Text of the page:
British agents began conspiring to overthrow Mossadegh soon after he nationalized the oil company. They were too eager and aggressive for their own good. Mossadegh learned of their plotting, and in October 1952 he ordered the British embassy shut. All British diplomats in Iran, including clandestine agents working under diplomatic cover, had to leave the country. No one was left to stage the coup.
Immediately, the British asked President Truman for help. Truman, however, sympathized viscerally with nationalist movements like the one Mossadegh led. He had nothing but contempt for old-style imperialists like those who ran Anglo-Iranian. Besides, the CIA had never overthrown a government, and Truman did not wish to set the precedent.
The American attitude toward a possible coup in Iran changed radically after Dwight Eisenhower was elected president in November 1952. Within days of the election, a senior agent of the Secret Intelligence Service, Christopher Montague Woodhouse, came to Washington for meetings with top CIA and State Department officials. Woodhouse shrewdly decided not to make the traditional British argument, which was that Mossadegh must go because he had nationalized British property. That argument did not arouse much passion in Washington. Woodhouse knew what would.
“Not wishing to be accused of trying to use the Americans to pull British chestnuts out of the fire,” he wrote later, “I decided to emphasize the Communist threat to Iran rather than the need to recover control of the oil industry.”
This appeal was calculated to stir the two brothers who would direct American foreign policy after Eisenhower’s inauguration. John Foster Dulles, the incoming secretary of state, and Allen Dulles, the incoming CIA director, were among the fiercest of Cold Warriors. They viewed the world as an ideological battleground and saw every local conflict through the prism of the great East-West confrontation. In their eyes, any country not decisively allied with the United States was a potential enemy. They considered Iran especially dangerous.
Iran had immense oil wealth, a long border with the Soviet Union, an active Communist party, and a nationalist prime minister. The Dulles brothers believed there was a serious danger that it would soon fall to communism. The prospect of such a “second China” terrified them. When the British presented their proposal to overthrow Mossadegh and replace him with a reliably pro-Western prime minister, they were immediately interested.
Soon after President Eisenhower took office on January 20, 1953, John Foster Dulles and Allen Dulles told their British counterparts that they were ready to move against Mossadegh. Their coup would be code-named Operation Ajax, or, in CIA jargon, TPAJAX. To direct it, they chose a CIA officer with considerable experience in the Middle East, Kermit Roosevelt, a grandson of President Theodore Roosevelt.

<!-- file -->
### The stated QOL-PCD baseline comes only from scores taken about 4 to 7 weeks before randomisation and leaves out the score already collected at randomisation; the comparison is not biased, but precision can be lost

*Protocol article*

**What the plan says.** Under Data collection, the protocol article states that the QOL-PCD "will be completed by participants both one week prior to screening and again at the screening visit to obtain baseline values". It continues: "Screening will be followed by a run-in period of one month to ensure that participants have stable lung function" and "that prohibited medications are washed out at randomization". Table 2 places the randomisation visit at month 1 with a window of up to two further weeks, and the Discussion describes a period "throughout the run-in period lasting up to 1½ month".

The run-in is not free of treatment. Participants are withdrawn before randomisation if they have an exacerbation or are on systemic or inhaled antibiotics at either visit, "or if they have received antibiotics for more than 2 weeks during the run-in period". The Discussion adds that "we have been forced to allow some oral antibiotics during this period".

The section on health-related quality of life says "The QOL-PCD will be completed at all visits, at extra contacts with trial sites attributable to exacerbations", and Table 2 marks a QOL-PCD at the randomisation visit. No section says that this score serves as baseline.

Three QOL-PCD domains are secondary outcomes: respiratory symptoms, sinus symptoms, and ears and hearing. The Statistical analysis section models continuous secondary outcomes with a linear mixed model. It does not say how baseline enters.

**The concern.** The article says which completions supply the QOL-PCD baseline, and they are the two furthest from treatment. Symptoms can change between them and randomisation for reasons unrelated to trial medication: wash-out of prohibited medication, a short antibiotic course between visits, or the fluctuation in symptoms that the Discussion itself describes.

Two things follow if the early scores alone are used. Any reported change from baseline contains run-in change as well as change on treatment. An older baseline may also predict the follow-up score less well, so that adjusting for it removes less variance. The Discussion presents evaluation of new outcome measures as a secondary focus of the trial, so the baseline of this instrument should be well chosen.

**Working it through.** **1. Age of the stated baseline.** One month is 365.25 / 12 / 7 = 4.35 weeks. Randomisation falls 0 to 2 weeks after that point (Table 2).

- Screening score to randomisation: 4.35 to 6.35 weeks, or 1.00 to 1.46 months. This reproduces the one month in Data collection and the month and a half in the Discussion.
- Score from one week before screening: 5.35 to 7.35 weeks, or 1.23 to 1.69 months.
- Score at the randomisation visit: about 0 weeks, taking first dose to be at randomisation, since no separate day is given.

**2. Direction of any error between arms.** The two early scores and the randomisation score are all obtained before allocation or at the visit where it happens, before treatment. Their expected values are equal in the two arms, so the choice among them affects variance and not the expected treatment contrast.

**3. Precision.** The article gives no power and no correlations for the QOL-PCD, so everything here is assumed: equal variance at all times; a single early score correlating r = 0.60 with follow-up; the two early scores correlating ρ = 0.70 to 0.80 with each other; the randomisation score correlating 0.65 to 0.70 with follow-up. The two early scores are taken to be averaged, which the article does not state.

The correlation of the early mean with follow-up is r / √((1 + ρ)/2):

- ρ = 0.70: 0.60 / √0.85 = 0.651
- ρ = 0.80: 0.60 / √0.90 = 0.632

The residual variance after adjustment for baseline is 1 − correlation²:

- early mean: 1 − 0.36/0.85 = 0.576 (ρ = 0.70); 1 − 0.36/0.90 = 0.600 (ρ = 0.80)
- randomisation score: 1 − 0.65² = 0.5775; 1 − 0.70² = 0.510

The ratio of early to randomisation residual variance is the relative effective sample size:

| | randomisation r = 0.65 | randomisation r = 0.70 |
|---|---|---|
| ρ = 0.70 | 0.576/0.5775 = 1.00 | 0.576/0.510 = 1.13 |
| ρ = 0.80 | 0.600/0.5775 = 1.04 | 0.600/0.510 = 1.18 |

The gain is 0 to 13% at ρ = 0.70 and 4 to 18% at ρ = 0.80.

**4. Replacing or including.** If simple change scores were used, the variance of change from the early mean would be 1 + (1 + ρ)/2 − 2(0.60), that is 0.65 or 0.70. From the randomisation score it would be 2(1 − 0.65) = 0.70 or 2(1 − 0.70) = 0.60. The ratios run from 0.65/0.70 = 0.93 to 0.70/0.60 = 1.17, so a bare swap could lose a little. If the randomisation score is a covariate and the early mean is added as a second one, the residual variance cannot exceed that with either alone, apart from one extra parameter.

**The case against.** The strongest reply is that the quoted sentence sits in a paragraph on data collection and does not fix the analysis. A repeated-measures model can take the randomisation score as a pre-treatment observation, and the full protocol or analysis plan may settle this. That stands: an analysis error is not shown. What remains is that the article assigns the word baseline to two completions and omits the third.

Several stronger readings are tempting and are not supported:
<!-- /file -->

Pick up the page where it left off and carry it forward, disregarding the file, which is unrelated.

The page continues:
Like other members of his famous family, Kermit Roosevelt had a penchant for direct action and was known to be decisive in times of crisis. He was thirty-seven years old, chief of the CIA’s Near East and Asia Division, and an acknowledged master of his clandestine trade. The Soviet agent Kim Philby described him as the quintessential quiet American, “a courteous, soft-spoken Easterner with impeccable social connections, well-educated rather than intellectual, pleasant and unassuming as host and guest. An especially nice wife. In fact, the last person you would expect to be up to the neck in dirty tricks.”
CIA agents in those days shared a profound idealism, a conviction that they were doing the vital dirty work of freedom. Many combined the best qualities of the thinker and the adventurer. None epitomized that combination more fully than did Kermit Roosevelt. At the beginning of July, ignoring a CIA doctor’s order that he first submit to urgent kidney surgery, he flew off on his secret mission. He landed in Beirut and from there set out by car across the deserts of Syria and Iraq. As he entered Iran at a remote crossing, he could barely contain his excitement:
I remembered what my father wrote of his arrival in Africa with his father, T. R., in 1909 on the African Game Trails trip. “It was a great adventure, and all the world was young!” I felt as he must have felt then. My nerves tingled, my spirits soared as we moved up the mountain road…. As it turned out, on July 19, 1953, we encountered an unusually listless, stupid and semi-literate immigration/customs fellow at Khanequin. In those days US passports carried, as they do not now, some brief description of any notable features of the holder. With encouragement and help from me, the guard laboriously transcribed my name as “Mr. Scar on Right Forehead.” This I found a good omen.
Roosevelt spent his first two weeks in Tehran conducting business from a villa rented by one of his American agents. Decades of British intrigue in Iran, coupled with more recent work by the CIA, gave him excellent assets on the ground. Among them were a handful of experienced and highly resourceful Iranian operatives who had spent years assembling a clandestine network of sympathetic politicians, military officers, clergymen, newspaper editors, and street gang leaders. The CIA was paying these operatives tens of thousands of dollars per month, and they earned every cent. During the spring and summer of 1953, not a day passed without at least one CIA-subsidized mullah, news commentator, or politician denouncing Prime Minister Mossadegh. The prime minister, who had great respect for the sanctity of free press, refused to suppress this campaign.